My wife, bless her heart, was never really taught how to manager money. "I thought a credit credit was just a way of getting free money" she said. When she turned 18, she went off to YWAM in Kona, Hawaii for Disciple Training School to become a missionary. The combination of her generous heart and her desire for MAC Makeup resulted in a maxed-out Macy's Credit Card and medical bills she couldn't afford to pay.

My story was a little different. I was frugal as a kid, and saved all my money, and I got a full ride to the University of Michigan on a Track & Field scholarship so I didn't have that to worry about... but that all changed when I actually went to college. I had some bad influences in my life at that time, and I actually remember trying to convince my Dad that having lots of debt was OK because it was something I'd be dealing with my whole life anyway so why not have everything I wanted now instead of having to wait?! Wow, I was so arrogant and idiotic. By the time I got married to my lovely wife I had almost $10,000 in credit card debt and about $24,000 in student loans. I was only 24.

When It All Changed

One little tid bit I left out of our history was that I had to sell my paid-off car (which my Mom had provided to me as an incentive to get a college scholarship) in order to pay for our wedding. Even after that, I will had around $7,000 in credit card debt. I remember seeing the young kid who had bought my car drive away and just feeling like I had lost control somewhere along the way and something had to change.

From that point on, my wife and I tried really hard to make our lifestyle as debt-free as possible, but it was hard... really hard. Between lifestyle expectations and disagreements about where our money should be going, my wife and I struggled to find a methodology with which we could both live. I mean, who really wants to give up going on a mission trip when you can just put it on a credit card and worry about it later? Seems like something nobel to do, right? Of course, it wasn't a bunch of mission trips that put us into so much debt, but once you realize the tough decisions you'll have to make as part of a commitment to becoming Debt Free you start to question whether or not it's worth it.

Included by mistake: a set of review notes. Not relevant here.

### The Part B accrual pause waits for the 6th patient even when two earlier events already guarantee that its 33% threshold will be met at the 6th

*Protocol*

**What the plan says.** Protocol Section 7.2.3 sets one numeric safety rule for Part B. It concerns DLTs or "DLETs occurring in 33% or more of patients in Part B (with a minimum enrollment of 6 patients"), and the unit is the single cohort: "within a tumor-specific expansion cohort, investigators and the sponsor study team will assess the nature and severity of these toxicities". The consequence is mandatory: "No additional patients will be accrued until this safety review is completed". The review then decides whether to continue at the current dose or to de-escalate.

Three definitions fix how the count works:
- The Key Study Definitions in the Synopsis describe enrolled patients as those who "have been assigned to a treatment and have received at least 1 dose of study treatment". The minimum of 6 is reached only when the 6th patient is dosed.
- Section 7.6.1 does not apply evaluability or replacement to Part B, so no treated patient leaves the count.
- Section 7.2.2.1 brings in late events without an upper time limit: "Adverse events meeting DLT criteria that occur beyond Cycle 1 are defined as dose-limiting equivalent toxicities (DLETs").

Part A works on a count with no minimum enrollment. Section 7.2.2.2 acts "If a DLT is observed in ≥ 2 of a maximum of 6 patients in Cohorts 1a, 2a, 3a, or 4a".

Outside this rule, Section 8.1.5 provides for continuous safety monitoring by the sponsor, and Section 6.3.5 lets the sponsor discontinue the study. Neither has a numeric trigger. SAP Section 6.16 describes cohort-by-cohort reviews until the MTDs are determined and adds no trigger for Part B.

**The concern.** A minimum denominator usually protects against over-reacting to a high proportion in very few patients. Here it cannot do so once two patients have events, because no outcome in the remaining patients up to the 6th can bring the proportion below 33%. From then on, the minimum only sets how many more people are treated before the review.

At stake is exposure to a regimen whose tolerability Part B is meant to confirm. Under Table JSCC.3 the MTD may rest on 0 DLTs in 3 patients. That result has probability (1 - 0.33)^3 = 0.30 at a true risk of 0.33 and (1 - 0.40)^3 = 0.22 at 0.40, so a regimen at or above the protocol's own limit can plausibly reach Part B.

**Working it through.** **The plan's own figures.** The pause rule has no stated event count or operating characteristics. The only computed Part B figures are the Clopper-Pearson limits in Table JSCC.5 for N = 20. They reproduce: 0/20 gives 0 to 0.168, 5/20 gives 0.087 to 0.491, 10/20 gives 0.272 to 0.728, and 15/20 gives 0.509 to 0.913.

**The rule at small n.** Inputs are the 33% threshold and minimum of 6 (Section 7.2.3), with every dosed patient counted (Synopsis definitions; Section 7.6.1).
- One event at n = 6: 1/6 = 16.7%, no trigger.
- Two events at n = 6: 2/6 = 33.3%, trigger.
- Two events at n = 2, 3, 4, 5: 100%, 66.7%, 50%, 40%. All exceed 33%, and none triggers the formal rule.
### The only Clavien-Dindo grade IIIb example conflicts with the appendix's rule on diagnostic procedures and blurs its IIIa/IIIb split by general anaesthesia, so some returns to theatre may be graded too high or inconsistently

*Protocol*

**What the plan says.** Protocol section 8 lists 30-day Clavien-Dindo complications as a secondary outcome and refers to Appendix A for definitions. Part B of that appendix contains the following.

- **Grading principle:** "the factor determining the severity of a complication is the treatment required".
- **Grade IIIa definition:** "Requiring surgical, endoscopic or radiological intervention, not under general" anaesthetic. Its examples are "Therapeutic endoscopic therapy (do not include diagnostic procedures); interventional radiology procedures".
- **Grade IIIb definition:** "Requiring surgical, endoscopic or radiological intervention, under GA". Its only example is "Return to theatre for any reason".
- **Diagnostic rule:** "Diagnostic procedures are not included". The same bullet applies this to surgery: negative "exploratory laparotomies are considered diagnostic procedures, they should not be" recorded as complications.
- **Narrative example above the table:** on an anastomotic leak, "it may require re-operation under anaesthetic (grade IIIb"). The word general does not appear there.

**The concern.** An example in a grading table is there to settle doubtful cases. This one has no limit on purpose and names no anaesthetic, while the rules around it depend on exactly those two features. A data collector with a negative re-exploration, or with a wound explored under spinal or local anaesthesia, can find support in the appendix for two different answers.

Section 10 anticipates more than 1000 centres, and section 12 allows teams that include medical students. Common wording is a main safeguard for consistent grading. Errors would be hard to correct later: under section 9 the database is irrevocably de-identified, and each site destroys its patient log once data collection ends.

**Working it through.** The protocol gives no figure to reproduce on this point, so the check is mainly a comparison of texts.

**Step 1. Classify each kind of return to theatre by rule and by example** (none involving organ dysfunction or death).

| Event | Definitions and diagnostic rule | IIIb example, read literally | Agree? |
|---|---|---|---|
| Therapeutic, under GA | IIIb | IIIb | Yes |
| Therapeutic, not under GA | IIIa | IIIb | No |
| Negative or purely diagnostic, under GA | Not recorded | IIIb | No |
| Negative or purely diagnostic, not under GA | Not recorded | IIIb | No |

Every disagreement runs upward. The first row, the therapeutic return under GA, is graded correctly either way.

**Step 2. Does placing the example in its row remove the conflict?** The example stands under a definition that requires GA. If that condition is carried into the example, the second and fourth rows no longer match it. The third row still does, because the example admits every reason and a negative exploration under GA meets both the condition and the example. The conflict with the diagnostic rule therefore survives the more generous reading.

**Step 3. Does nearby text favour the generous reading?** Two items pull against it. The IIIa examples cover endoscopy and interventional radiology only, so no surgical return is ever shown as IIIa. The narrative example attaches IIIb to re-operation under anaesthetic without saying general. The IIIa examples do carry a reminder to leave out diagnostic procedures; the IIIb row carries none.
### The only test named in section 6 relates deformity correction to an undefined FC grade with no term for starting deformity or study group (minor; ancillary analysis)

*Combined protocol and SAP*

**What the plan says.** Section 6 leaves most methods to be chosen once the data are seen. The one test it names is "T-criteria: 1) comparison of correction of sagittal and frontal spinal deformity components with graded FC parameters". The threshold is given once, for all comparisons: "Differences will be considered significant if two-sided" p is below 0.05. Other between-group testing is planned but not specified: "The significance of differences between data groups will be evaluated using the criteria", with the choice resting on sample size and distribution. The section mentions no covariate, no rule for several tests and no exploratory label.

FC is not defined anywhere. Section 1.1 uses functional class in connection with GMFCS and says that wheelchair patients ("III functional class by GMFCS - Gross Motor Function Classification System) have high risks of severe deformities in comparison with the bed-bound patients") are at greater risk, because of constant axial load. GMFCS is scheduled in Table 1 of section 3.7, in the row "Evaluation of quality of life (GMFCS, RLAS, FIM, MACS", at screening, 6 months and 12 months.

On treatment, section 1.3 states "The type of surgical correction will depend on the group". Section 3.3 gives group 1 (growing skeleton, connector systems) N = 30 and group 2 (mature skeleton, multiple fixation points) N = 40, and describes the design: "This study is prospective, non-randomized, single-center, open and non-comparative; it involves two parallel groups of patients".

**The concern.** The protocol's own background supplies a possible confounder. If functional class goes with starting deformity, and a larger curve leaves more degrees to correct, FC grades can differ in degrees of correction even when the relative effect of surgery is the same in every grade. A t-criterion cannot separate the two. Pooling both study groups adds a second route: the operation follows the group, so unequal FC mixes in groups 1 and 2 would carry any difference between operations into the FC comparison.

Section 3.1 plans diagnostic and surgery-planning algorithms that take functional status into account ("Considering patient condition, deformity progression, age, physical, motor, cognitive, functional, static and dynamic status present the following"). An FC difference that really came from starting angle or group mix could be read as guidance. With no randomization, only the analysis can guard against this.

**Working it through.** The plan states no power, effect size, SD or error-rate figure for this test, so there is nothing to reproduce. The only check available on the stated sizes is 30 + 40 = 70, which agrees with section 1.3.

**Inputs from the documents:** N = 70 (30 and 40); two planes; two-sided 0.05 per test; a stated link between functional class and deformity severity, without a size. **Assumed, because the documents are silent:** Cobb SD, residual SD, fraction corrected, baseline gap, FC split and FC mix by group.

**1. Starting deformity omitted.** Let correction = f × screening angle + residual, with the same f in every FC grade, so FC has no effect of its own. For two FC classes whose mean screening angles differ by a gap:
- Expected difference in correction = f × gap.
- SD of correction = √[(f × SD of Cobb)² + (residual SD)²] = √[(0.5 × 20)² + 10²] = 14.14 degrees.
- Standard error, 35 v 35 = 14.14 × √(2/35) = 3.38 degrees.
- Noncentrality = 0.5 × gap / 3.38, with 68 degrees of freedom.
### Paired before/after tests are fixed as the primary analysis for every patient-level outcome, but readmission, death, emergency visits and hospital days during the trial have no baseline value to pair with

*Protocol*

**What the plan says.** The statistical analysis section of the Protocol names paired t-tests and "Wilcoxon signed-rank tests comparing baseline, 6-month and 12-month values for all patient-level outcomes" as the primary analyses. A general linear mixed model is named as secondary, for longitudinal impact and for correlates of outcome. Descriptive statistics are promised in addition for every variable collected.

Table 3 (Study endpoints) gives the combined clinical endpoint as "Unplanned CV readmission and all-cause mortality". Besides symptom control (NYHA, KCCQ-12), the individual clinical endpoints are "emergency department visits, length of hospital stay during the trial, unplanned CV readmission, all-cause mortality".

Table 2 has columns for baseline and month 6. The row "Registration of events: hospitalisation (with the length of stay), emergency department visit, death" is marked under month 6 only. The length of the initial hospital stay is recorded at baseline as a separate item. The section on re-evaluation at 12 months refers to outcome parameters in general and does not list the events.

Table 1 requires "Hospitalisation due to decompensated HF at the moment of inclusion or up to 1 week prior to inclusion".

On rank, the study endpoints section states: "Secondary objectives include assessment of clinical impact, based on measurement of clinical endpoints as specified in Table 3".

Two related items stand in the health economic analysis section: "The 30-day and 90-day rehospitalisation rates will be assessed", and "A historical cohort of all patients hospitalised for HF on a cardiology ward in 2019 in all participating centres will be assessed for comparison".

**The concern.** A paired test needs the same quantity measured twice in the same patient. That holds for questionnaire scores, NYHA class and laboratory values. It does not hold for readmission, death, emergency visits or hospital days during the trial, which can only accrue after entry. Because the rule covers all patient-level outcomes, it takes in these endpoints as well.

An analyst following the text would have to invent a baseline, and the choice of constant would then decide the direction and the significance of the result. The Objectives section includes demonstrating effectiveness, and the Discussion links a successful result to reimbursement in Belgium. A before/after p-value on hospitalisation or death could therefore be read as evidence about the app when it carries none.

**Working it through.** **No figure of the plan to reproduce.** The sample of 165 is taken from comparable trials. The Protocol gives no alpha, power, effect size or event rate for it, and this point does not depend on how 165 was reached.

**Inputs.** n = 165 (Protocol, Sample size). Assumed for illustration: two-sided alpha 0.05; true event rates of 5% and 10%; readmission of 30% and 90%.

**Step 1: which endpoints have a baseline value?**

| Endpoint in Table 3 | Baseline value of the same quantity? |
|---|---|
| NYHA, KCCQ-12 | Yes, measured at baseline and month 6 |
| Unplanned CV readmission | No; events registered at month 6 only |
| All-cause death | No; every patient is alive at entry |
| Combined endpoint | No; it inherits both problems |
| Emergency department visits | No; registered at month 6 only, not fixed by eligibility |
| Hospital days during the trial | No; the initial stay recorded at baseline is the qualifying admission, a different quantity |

Our Debt

At it's worst, this is what our debt looked like:

Ugly. Very ugly. However, once we made some lifestyle changes and a concerted effort to get out of debt, those numbers changed dramatically. This is where we're at today:

I'd say that looks a little better! The major thorn, I mean credit card, is completely paid off, another credit card is paid off, and a student loan and another credit card are very close to being paid off! We'll be tackling this in a hurry, and YOU get to be a witness! Can I get an AMEN?!

The Beginning

On January 1st, 2011 my wife and I began our Debt Free Dive. Our history of debt and poor financial decisions was long, and we are young, so we've got quite a mess to cleanup, but there is hope! I was inspired by a guy you may know, Dave Ramsey, who preaches "Debt is dumb, cash is king" backed by biblical principals such as Proverbs 22:7 which says "The rich rules over the poor, and the borrower becomes the lender s slave". Before we began our Debt Free Dive we certainly felt like slaves to the borrower, and I certainly bought into all the lies about "You'll have loans your entire life, that's just the way it is" or "You'll always have a car payment" and "Credit Cards a good because they help you build credit". How ignorant I was! Maybe you can relate?

The reason I'm starting this blog is because I think I do things a little differently than others out there in managing our money, and I wanted an opportunity to share some of our family's practices in hopes that it could help someone else out there. With that said, here's a little introduction to what this blogging series will be like:

So, we'll be sharing things like our weekly budgets, money management tools, and stories of how tackling our debt has both blessed and challenged us. Subscribe to this blog, and to the Debt Free Dive YouTube Channel, to follow along on this journey.